Another thing you can’t see in the pictures (but if you have tivo or the dvd of the game you can go back and watch), is that the slot WRs run short routes and stay on the far side of the field (DJ ran a hitch and the slot WR ran some other outside route). The purpose of the short routes to the far side of the field is to try and get the defensive secondary to come down (so Stevens can go over the top) and to stay on the "twins" side of the field (and away from Stevens so can make the catch).
So the things I think that are significant to learn from this play are that (1) it was a trick play that built off of Tedford’s own tendency that he established throughout MANY games prior, and that (2) the formation of the offense influences the defense to position themselves in such a manner that the offense secretly wants them to.
Pocket Protection (of the non-latex kind)
The next thing I want to talk about is gameplanning and protection.
The first thing you should have noticed about Jeff Tedford’s playcalling during the Oregon game was that he was trying to keep the defense off balance and get the ball out of Longshore’s hands fast. Evidence of this is from the following facts. Tedford called 43 pass plays against Oregon. Of those, 4 of them were screens, 7 were play action plays, and 18 maximum protection plays. That’s 29 non-regular pass plays out of 43 (67.4%). Clearly Tedford was making a strong effort to not let Longshore get sacked by calling regular straight dropback passing plays. Screen plays get the ball out of the QB’s hands fairly quickly. Play action plays get the defense to concentrate on the runningback momentarily instead of the quarterback, and maximum protection plays is just plain ol’ protecting your QB.
Maximum protection plays are plays where the offense will keep in extra blockers (usually the runningback, and fullback, and sometimes the tight end too) to pass block.
I already told you that Tedford called 18 max protect plays in the game (out of 43 passing plays). The ABC sideline reporter dude said he talked to Tedford after Tedford came out from the halftime break, and relayed that Tedford wanted to protect Longshore even more. Tedford followed through on his promise. In the first half Tedford called 6 max protect plays. I know you guys can do math, so that means Tedford called 12 more max protect plays in the second half. Rightous.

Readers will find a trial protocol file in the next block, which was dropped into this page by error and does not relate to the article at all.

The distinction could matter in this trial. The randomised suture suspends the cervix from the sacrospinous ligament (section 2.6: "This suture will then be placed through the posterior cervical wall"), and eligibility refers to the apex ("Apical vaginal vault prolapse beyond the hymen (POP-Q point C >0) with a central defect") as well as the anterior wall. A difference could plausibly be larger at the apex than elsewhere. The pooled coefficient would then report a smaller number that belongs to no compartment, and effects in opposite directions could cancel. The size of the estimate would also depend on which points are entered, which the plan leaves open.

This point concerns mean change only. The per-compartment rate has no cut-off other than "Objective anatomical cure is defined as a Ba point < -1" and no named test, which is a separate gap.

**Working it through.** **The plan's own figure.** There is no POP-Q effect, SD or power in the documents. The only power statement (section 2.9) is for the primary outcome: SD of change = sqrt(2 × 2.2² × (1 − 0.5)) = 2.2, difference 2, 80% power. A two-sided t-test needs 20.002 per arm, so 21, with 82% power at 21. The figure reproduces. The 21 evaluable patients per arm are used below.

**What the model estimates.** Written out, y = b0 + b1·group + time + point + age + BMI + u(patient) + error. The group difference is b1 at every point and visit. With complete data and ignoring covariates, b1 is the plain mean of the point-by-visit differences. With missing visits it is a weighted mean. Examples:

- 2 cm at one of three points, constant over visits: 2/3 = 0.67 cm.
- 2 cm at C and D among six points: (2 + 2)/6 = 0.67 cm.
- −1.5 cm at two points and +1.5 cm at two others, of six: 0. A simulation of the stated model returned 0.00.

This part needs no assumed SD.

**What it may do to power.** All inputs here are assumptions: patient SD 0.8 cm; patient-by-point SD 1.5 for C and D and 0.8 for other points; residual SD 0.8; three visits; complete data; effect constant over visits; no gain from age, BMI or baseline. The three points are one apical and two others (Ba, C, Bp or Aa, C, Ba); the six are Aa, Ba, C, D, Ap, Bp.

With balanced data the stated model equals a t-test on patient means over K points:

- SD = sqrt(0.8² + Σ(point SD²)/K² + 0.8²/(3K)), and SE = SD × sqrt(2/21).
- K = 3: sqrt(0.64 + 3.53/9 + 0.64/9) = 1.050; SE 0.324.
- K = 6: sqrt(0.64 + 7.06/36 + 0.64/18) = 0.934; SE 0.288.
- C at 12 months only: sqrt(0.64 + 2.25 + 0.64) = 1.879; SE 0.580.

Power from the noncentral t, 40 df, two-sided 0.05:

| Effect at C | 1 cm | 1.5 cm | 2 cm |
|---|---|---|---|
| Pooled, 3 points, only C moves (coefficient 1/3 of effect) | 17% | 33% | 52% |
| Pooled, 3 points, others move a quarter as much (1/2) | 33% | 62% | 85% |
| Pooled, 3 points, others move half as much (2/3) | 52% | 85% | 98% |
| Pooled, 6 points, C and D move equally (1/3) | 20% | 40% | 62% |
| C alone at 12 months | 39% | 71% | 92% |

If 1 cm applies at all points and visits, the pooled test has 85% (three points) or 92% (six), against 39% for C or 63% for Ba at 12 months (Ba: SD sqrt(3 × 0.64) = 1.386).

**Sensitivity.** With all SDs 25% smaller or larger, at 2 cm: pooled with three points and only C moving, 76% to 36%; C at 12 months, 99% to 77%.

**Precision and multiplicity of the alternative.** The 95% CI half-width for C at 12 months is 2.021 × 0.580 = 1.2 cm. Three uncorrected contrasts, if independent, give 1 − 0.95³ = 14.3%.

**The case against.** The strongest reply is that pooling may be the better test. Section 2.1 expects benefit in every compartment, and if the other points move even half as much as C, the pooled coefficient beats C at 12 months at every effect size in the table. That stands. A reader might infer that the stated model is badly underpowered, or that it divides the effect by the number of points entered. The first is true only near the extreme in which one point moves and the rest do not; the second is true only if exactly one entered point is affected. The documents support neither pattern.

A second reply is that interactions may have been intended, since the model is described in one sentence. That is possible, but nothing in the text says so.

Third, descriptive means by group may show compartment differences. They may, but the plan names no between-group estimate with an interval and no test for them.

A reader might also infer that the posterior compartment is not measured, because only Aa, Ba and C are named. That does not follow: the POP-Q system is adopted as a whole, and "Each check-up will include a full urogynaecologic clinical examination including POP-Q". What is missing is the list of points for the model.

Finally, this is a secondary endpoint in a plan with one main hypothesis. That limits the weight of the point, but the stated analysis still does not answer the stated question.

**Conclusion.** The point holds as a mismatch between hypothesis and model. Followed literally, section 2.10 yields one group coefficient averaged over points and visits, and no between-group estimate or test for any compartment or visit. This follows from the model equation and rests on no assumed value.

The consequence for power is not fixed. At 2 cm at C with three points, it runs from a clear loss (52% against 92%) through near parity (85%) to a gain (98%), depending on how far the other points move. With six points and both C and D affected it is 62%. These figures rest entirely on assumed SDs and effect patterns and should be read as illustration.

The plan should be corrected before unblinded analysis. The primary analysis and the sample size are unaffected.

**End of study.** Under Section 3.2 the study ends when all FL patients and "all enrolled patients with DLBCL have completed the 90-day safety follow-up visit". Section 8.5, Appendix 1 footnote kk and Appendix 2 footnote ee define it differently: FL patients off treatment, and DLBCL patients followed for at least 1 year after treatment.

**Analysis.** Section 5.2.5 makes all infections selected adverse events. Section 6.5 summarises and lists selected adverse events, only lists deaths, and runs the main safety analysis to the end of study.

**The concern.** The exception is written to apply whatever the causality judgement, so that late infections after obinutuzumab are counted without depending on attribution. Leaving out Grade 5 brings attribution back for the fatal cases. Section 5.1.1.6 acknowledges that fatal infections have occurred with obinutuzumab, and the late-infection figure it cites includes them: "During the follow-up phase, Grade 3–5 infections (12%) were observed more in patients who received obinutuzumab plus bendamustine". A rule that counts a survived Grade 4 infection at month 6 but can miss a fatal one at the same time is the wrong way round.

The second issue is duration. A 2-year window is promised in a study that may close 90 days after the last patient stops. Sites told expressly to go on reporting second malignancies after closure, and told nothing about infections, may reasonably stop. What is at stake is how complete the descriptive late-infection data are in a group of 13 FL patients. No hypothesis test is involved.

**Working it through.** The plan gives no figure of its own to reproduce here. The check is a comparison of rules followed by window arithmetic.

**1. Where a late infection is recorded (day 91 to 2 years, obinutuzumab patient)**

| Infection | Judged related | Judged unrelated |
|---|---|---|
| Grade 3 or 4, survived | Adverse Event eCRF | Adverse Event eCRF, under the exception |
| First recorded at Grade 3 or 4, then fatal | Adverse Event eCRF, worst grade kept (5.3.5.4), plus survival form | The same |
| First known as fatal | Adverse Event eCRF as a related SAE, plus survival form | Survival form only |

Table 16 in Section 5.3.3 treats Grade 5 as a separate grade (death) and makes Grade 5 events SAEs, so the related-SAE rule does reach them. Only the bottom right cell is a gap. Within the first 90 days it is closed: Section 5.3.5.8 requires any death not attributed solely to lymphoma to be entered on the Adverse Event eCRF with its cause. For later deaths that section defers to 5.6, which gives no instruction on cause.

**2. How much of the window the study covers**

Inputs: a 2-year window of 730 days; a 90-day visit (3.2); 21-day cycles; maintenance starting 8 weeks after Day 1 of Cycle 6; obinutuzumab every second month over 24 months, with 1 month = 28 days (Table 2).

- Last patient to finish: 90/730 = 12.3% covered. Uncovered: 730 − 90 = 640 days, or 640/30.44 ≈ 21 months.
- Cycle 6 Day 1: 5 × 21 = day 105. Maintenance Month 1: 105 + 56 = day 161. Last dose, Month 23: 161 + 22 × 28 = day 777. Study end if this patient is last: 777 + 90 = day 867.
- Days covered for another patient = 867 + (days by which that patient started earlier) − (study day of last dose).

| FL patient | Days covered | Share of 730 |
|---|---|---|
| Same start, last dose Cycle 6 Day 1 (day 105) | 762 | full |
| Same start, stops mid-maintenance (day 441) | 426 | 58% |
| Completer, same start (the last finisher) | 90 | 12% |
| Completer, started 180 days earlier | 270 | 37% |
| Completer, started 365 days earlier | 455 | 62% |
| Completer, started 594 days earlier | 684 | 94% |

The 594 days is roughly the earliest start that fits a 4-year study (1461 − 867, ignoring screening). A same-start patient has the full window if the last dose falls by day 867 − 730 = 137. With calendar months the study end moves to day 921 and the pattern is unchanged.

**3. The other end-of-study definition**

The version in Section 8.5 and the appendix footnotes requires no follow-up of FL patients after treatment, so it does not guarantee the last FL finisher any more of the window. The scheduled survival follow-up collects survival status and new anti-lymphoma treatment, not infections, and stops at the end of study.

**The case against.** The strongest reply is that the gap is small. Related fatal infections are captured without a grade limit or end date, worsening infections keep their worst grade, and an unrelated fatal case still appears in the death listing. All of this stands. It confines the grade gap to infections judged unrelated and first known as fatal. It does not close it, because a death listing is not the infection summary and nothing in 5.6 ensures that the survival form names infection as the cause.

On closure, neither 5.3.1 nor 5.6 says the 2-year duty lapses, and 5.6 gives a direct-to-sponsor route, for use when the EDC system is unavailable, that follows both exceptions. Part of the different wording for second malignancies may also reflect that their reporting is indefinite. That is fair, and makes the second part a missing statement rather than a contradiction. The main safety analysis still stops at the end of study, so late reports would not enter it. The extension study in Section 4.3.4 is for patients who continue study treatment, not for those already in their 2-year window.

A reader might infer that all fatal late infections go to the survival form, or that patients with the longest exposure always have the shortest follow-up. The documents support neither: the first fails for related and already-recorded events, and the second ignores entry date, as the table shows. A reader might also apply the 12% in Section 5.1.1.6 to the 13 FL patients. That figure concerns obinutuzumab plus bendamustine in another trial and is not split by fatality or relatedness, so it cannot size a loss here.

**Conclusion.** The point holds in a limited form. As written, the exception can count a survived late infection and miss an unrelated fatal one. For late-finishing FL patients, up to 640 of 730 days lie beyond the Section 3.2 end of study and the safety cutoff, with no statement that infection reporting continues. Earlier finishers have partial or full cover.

The below three pictures is an example of a max protect play. The first picture is the pre-snap formation. Here again we see the Strong-I formation but without a twin WR set (the second WR is off the screen to the bottom).
Once the ball is snapped we see Longshore fake a handoff. But remember, we’re looking at this play because of the protection not so much the play itself. So look at the offensive line. Notice how the left side of the offensive line is moving backwards and giving up space to the defensive line as opposed to the right side of the offensive line which is creating a blocking wall parallel to the LOS. What is happening here is that Tedford is also rolling out the pocket in addition to leaving in extra blockers. It’s a little hard to tell from the pictures (the picture below and the 3rd picture further below) but Longshore rolls slightly to the right.
Notice how after Longshore faked the playaction (picture above) that the runningback (Forsett) and the fullback (Smith) stayed in to protect Longshore (picture below). That’s the additional protection of the max protect. The offensive line takes care of the backside and middle. The offensive line gets the special honor of protecting Longshore’s backside for a specific reason while the RB and FB are delegated to block on the front side. That reason is that the OL is better qualified to do the blind side blocking. They’re bigger, stronger, and more skilled at it than the RB and FB. Should the RB and FB blocking break down, it’s on the side of the formation that Longshore is facing, thus he can see the breakdown and react. In this particular play, the offensive line in conjunction with the backs do a perfect job of maintaining a beautiful pocket and giving Longshore enough time to pass. This play resulted in a first down pass to Stevens.
In conclusion, this is just a really small example of what’s Tedford was doing throughout the Oregon game. While I chose to focus on his max protection and rolling of the pocket, as I stated before, he was callings lots of playaction and screen plays to take pressure off of Longshore and get the ball out of Longshore’s hands quickly. The whole ideology behind that type of playcalling is to not get sacked, keep getting positive yardage, and keeping the defense off balance.
So far I’m in awe of Tedford’s playcalling for the Tennessee and Oregon games. When I look at the playcalling from these games I see ingenuity, purpose, and trickeration. While I realize this analysis wasn’t quite as grandeous as the previous one, I hope I was able to convey enough of my thoughts clearly to you so that you too can see what Tedford is doing out there. If not, I apologize but it’s 5:15 am and I need to sleep…